The time has to come to end therapy. After thirteen years it’s not an easy decision and one that I’ve wrestled with for at least the past two. Ending a therapeutic relationship for some is relatively easy; a handshake, a few well wishes and off to experience life post-therapy with fresh eyes on an old world.

But what about some of us for whom parting with a therapist is like having your heart ripped out with a blunt spoon and although you can function more than adequately in the real world you now have to deal with a grieving process for which there are no books, no information and no-one to talk to.

The person you are grieving for is still alive and well and functioning, is only a phone call, a letter, a text-message or an email away. Also you can if you wish go back to therapy anytime you want to. It’s not like the person is no longer available ever.

So the strength of the situation lies in the ability to move on from a loving/kindness, almost perfect relationship and enter into one with less than perfect others and the real world.

No-one has ever measured up to my therapist – although my husband has come a close second. I’m now at University studying psychology and there are lecturers and tutors and people with the same qualities as my therapist. I’m doing very well at Uni and recently got a high distinction for an essay, part of which was on the association between academic success and emotional/social intelligence. I had a smile when I learned there is very little correlation between the two. I understand psychology but I don’t understand why I am finding it difficult to move on and live an authentic life post-therapy.

I’m afraid to leave her because I dread the grieving process which may go on for months if not years. I tried two years ago and lasted three months. Thank God a crisis occurred and I had a legitimate excuse to re-establish my relationship with her again.

This time I want to handle crises on my own. I’m strong enough and capable enough. I’m not the same person I was when I had my last baby, now almost fourteen. But I’m terrified she will forget me, that I will sink into historical oblivion and that she will scratch her head when she comes across my name in a few years time. I want to remain fresh and poignant in her memory banks as her very favourite client of all time. I know I hold the standing record for longevity, but that is not quite the same.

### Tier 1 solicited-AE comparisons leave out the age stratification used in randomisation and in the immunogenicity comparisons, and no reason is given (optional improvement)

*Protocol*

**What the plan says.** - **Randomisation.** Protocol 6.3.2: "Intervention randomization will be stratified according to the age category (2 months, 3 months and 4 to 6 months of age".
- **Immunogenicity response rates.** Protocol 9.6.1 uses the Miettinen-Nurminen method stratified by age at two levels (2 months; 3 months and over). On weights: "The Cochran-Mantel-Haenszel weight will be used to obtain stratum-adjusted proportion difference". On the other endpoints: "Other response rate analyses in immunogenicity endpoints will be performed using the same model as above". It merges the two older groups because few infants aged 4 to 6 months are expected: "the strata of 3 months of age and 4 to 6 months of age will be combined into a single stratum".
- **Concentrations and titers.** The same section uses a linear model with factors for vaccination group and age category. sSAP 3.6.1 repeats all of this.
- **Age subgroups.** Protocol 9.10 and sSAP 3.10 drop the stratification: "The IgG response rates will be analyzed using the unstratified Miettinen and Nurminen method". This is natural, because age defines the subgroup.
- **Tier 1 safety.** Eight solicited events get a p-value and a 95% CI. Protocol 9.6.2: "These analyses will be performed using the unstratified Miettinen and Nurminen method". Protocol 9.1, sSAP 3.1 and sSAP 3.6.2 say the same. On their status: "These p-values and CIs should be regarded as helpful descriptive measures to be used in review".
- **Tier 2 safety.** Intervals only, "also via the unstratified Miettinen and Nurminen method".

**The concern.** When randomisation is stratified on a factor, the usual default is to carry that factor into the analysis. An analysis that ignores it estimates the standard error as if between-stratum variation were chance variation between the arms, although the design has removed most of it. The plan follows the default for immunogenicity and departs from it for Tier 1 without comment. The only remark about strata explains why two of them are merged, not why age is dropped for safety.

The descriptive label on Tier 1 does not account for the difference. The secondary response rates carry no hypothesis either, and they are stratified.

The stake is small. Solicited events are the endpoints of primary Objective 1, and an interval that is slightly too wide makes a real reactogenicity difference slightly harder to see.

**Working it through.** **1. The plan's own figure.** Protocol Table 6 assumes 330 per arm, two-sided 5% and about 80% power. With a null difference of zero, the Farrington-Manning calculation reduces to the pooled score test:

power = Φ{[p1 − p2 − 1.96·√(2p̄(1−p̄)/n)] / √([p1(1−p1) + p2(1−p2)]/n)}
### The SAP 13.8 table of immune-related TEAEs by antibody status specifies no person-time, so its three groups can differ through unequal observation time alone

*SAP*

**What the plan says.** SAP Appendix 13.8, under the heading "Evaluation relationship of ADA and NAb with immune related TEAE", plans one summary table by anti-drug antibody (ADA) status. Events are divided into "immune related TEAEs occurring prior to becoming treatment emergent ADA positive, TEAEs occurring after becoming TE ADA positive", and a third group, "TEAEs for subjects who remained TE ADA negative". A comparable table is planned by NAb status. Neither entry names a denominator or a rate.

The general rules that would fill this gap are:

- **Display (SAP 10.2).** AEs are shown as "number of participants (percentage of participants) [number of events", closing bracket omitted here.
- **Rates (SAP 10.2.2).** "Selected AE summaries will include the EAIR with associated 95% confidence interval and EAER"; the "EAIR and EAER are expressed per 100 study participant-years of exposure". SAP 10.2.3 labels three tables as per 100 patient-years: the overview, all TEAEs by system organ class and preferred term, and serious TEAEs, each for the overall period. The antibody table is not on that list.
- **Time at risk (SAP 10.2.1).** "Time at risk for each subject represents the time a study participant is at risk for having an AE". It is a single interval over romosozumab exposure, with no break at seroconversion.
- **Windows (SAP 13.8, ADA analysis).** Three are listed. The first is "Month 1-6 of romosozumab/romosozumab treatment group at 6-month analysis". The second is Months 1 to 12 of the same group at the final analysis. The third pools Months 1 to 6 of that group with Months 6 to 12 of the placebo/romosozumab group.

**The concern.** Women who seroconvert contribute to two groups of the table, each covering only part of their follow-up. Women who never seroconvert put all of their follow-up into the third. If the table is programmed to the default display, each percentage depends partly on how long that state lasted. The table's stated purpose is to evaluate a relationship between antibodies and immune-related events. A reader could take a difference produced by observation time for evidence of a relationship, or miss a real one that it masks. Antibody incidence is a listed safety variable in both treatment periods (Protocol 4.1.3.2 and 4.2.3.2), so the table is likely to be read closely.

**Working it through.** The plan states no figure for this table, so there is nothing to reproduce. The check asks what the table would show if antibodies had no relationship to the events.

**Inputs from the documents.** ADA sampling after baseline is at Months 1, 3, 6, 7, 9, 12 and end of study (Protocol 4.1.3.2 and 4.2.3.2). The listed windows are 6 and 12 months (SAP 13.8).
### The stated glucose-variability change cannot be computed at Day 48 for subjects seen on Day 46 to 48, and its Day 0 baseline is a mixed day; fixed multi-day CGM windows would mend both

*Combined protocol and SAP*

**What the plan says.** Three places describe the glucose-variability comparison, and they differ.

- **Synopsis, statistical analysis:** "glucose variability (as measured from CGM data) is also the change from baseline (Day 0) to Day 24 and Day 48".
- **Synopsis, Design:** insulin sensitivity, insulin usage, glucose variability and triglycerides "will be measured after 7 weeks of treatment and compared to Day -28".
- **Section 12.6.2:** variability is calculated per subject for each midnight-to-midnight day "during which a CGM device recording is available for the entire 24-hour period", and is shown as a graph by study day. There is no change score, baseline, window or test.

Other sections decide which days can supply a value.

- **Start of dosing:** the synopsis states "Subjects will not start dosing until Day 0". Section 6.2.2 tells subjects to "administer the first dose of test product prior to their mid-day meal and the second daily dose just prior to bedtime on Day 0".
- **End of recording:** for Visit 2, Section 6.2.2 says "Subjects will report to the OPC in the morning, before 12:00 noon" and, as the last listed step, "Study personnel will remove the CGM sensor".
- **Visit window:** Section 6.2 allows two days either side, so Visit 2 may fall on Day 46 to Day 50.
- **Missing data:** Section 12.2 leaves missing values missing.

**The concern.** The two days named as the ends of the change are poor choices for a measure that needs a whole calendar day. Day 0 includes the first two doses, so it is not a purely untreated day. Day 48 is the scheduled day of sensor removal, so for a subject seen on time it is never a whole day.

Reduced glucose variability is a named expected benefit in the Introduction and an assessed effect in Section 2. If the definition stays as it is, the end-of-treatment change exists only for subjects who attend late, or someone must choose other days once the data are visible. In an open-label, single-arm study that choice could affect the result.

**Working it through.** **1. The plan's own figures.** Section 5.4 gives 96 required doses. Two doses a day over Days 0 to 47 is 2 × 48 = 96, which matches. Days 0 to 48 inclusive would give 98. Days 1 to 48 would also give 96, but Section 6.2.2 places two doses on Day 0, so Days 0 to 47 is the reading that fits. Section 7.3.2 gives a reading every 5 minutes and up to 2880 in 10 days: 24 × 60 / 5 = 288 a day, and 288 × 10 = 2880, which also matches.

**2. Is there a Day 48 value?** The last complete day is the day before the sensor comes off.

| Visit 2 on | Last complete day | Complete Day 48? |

I know she will be pleased to see me go. Last time I told her I was leaving she had tears in her eyes. Joy I was mentally well and sadness I was going. It’s part of her job to eventually kick me out the door. It’s not part of her job to hang onto me and grieve for me. And that’s the bit I hate. I want her to grieve for me as much as I am grieving for her.

A happy client is a successful one. There can be no better feeling for a therapist than to see a client fly off the rim of the nest and never look back. I feel successful and at times I feel happy. My therapist will always be in my heart and my memories. And those I can visit at any time I want to.

 


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    Last reviewed: 17 May 2009

APA Reference
Neale, S. (2009). Ending Therapy – A Grieving Process. Psych Central. Retrieved on November 1, 2014, from http://blogs.psychcentral.com/unplugged/2009/05/ending-therapy-a-grieving-process/

 

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